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Ski in Montana's Unspoiled Beauty

Big Sky is a skier's remote paradise. Here's how to make the most of your stay.

If the thought of standing all alone looking down at a 4,350-foot vertical drop covered in fresh powder is appealing, it's worth the trek to Big Sky, in the southwest corner of Montana.

At the center of the community is Lone Mountain, an 11,166-foot peak that anchors 5,300 acres of skiable terrain and the modest tally of about 5,500 skiers daily during the peak season: roughly one per acre. It's not unusual to be halfway down the mountain, stop, turn around, and not see another soul.

Big Sky, an unincorporated community straddling Madison and Gallatin counties, sits just off Route 191 about 45 miles from Bozeman's

Gallatin Field Airport. Tucked amid the astonishing natural beauty of half a dozen national forests, 50 miles from the northern edge of Yellowstone National Park, the community is likely to get busier in the coming years, but caps on growth make it likely to remain an appealing destination for skiers and snowboarders looking for some elbow room.

"Nobody wants Big Sky overtaken by development," said Marne Hayes, executive director of the

Big Sky Chamber of Commerce. "The people who live here like to see more opportunity come in, but not cost of character of community."

Access will dictate some of that. There are no direct flights to Bozeman from New York or Los Angeles, but activity has picked up in recent years, and Gallatin Field is now served by flights from San Francisco, Chicago, Atlanta, Detroit, Denver, Minneapolis, Salt Lake City, Seattle and Portland, Ore.

The pace of development is largely dictated by the four big developments that dominate the area:

Big Sky Resort (founded by the late newscaster Chet Huntley in the late 1960s) and

Moonlight Basin are the two resort destinations open to the public.

Spanish Peaks is a private community with access to the runs at Big Sky Resort. The

Yellowstone Club has its own 2,200-acre ski area on neighboring Pioneer and Andesite mountains.

There is a variety of hotel accommodations available. Those closest to the slopes are at Big Sky Resort, which has just over 600 hotel rooms (there are none at Moonlight). The rest are at least nine miles further down along Route 191.

At Big Sky, the Huntley Lodge has 200 rooms, and winter rates range from $160 to $390 a night. Rates at the Shoshone, a condominium-style hotel, run from $271 to $800. The resort also offers stay-and-ski packages that include lift tickets. Recent prices quoted for a late-January weekend getaway run from $285 per night for a studio to upwards of $1,100 a night for a three-bedroom condo.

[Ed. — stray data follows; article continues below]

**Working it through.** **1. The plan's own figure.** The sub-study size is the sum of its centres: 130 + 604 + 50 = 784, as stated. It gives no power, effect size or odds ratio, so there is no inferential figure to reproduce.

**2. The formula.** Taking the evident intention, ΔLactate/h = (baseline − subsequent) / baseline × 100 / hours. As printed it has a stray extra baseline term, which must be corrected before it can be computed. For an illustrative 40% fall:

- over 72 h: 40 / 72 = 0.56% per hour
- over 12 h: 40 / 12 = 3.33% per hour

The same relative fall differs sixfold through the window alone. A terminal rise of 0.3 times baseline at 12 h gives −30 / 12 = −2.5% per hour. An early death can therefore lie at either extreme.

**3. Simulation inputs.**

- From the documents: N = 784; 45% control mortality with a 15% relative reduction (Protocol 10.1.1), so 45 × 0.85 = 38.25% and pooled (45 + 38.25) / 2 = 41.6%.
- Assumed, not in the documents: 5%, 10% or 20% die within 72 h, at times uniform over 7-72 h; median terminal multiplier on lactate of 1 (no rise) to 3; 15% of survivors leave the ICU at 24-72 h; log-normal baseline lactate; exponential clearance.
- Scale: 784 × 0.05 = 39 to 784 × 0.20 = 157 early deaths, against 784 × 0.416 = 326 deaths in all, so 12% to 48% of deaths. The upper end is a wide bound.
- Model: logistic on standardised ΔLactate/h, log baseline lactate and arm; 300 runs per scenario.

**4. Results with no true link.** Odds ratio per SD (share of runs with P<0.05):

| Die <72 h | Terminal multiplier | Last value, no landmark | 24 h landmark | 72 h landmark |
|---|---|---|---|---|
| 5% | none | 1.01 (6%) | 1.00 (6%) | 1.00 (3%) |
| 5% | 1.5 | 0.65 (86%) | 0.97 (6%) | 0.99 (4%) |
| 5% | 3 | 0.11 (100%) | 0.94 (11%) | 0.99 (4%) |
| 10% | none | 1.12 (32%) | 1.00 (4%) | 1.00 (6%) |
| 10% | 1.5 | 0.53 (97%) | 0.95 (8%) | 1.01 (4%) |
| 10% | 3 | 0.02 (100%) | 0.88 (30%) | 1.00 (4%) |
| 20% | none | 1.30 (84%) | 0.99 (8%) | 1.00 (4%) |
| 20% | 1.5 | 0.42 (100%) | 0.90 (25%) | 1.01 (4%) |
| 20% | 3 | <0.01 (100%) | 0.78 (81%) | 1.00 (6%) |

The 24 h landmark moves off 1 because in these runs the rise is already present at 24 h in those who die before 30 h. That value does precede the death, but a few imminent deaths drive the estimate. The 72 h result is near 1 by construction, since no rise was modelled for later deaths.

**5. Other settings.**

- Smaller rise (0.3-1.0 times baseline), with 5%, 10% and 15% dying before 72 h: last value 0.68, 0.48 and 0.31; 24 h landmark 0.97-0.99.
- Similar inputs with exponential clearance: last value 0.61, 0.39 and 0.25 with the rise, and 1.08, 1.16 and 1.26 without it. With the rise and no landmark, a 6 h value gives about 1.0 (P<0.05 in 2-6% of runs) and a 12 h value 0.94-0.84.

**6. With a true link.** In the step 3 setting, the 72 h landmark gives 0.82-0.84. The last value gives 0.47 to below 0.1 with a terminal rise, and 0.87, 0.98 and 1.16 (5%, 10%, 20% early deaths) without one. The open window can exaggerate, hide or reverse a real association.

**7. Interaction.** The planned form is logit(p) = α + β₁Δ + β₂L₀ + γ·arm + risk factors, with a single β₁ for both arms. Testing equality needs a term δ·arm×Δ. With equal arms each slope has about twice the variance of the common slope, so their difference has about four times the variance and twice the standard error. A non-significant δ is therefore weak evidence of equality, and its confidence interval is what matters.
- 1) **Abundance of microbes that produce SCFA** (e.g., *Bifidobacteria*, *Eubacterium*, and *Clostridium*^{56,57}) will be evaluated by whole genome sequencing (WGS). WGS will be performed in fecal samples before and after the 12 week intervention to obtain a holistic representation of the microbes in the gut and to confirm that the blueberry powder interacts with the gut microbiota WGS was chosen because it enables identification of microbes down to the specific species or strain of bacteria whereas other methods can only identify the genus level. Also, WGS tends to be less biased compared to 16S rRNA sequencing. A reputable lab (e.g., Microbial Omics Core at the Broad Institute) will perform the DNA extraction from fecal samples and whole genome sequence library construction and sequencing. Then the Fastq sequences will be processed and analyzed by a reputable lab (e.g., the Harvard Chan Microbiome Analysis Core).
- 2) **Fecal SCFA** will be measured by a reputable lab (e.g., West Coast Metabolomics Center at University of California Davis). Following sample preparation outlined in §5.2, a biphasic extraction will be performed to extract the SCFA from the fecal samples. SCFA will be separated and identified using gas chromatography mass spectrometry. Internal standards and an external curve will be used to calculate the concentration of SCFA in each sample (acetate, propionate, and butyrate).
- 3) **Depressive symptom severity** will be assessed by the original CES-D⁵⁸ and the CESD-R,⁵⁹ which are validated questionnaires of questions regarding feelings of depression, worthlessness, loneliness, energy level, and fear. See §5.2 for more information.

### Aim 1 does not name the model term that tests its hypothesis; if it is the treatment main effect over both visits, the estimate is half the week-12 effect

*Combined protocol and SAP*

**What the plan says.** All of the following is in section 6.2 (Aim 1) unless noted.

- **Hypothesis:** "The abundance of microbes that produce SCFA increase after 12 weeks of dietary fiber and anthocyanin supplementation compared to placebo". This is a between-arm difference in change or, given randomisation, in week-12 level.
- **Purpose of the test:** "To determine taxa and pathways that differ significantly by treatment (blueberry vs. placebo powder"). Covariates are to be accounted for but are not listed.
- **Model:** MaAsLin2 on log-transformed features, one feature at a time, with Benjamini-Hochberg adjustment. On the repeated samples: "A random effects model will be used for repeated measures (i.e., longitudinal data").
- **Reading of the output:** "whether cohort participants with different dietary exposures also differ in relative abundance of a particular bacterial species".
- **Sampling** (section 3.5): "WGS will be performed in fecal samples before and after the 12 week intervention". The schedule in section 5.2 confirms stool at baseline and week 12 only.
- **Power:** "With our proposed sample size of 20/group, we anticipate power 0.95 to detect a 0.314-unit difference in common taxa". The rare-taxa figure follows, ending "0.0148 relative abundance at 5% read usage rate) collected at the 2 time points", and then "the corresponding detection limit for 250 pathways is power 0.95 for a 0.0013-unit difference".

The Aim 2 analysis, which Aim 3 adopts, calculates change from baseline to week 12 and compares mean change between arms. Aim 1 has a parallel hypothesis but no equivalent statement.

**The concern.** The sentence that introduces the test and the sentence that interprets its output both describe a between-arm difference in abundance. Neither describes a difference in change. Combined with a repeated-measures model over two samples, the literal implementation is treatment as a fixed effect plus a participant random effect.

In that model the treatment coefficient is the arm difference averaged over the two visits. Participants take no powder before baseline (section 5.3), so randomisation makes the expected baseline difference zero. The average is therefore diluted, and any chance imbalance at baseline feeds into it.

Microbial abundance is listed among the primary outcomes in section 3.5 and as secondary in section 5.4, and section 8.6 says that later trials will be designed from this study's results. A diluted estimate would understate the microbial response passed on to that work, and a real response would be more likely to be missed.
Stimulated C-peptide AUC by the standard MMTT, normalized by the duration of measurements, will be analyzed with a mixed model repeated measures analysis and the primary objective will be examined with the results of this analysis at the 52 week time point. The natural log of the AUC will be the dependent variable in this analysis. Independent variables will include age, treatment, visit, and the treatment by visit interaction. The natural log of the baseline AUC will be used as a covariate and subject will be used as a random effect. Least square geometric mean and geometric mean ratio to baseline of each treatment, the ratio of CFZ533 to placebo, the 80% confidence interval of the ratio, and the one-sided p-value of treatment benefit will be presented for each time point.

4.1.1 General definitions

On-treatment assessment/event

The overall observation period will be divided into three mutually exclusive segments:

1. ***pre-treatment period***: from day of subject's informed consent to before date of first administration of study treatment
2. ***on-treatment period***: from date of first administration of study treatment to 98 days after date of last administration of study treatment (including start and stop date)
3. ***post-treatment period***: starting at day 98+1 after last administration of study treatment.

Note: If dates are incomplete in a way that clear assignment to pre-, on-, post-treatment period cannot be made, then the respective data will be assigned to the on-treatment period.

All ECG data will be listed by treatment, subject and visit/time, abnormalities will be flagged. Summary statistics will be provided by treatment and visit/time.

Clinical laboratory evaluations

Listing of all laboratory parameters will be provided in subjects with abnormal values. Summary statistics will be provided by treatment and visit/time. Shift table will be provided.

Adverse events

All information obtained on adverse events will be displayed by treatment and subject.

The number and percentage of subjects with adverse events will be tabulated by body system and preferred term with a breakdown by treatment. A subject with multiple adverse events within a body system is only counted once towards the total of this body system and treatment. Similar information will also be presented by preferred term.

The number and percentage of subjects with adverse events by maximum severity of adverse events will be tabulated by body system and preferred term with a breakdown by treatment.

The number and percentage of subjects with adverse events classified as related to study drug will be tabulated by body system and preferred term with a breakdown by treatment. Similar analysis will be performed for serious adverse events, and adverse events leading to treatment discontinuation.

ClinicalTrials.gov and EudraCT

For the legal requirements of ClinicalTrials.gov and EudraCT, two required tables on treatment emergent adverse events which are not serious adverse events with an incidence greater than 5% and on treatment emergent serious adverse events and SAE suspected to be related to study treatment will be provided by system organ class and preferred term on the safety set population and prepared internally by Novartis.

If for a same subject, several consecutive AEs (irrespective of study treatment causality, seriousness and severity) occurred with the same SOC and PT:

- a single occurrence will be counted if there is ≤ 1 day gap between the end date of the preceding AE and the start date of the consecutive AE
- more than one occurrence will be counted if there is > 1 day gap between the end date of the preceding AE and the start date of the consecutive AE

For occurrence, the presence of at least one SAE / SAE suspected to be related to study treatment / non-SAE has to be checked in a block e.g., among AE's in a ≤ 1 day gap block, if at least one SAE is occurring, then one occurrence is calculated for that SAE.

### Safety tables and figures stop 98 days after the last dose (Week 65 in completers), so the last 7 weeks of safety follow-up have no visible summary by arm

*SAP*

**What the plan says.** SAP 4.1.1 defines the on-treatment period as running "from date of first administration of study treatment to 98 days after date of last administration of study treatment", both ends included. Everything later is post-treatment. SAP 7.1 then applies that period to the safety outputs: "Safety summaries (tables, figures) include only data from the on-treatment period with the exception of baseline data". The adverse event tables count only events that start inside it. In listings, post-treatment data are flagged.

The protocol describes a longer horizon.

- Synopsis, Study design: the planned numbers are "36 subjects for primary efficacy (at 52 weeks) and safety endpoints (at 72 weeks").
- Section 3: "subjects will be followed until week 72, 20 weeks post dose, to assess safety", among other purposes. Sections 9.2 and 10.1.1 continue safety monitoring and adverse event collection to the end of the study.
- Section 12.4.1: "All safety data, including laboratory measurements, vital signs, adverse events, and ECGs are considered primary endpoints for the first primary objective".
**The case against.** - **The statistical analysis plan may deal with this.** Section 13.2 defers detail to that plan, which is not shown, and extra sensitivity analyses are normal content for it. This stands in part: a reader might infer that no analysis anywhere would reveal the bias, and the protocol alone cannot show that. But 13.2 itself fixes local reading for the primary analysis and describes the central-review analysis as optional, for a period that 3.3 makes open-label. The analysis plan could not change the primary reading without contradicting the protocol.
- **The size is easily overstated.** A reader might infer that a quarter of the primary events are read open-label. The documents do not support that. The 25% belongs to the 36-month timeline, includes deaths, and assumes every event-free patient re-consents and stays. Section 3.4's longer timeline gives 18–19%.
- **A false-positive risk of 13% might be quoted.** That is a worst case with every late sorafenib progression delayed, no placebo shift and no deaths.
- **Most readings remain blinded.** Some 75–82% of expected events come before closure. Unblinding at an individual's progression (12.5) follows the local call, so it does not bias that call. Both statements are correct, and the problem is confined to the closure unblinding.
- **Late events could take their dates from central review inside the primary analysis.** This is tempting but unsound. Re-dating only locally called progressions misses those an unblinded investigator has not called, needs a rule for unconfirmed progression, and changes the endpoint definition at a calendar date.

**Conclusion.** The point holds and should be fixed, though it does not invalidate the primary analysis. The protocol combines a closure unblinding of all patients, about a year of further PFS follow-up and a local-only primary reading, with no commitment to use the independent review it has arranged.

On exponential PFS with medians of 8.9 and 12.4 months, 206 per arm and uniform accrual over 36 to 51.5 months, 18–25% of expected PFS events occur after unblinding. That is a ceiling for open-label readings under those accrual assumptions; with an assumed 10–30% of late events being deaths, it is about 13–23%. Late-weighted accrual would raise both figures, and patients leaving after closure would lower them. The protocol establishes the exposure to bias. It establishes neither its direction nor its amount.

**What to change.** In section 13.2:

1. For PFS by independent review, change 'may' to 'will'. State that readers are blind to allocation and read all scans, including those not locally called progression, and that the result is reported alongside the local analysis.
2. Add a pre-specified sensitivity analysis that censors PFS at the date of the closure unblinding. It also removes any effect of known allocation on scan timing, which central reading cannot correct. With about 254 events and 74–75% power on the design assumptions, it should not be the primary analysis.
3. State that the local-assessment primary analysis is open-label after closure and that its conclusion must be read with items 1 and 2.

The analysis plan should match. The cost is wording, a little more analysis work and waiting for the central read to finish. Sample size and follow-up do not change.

The two public resorts do offer a joint Lone Peak ticket that allows skiers to move back and forth between the two, thereby claiming the most acreage on a single lift ticket in the U.S. Single-day lift tickets at Moonlight are $51 for adults (kids under 11 ski for free) and discounts are available for multi-day passes. A Lone Peak pass runs $89 a day. A single-day ticket at Big Sky Resort is $75, and it, too, offers discounts for multi-day passes and free skiing for kids under 11.

Staying off-mountain is a reasonable -- and affordable -- alternative to the Big Sky Resort, especially if you don't mind driving up to 45 minutes (depending on conditions) to get to the slopes.

Down on 191,

Buck's T4 Lodge has rooms from $119 to $229 through the ski season, and the

320 Guest Ranch has two-bedroom cabins that run from $206 to $269 a night, depending on the time of the season, with fireplaces and kitchens whose size rivals those in many New York apartments.

Montana is well-equipped to fuel you up for all those runs. The portions are big, and meat and game are plentiful on local menus. This is cowboy country, after all.

While the hefty hunk of Wild Temptation Meatloaf (a $16.95 serving of beef, elk and bison in mushroom gravy) at the 320 restaurant was adequate, the $28.85 rack of lamb was far better.

At Buck's, the $26.95, 6 oz. Big Sky Filet was more than enough to satisfy, though if you really need the protein the restaurant offers a 10 oz. version. Better to stick with the meat at Buck's, though, if you can. The goat cheese and morel risotto was a bit heavy on the raw red onions, which overpowered the flavor of the cheese and the sautéed vegetables accompanying it.

Unfortunately, the most interesting fare was largely off-limits at the

Sacajawea Camp at Spanish Peaks, under the direction of Executive Chef Eric Stenberg, a Portland native who has been a fixture in Montana culinary circles since 1994. The good news is that the otherwise members-only restaurant-in-a-yurt is open for parties of six or more once a week.

Aside from the unrelenting beauty of the Rocky Mountains, the 400 inches of annual snowfall in this part of the country and the generous portions at local restaurants, the biggest appeal is the consistent cheeriness of the folks in this part of the country. From the staffs at the lodges and the restaurants (mostly locals) to the ski instructors and the teams manning the equipment rental station (many of whom follow the snow), everyone was pleasant, patient and willing to take steps to accommodate guests.

Jonathan Diamond is editor of Form magazine. A former literary agent and assistant managing editor at the Los Angeles Business Journal, he has contributed to The New York Times, the Los Angeles Times, the Huffington Post and a number of other Internet sites.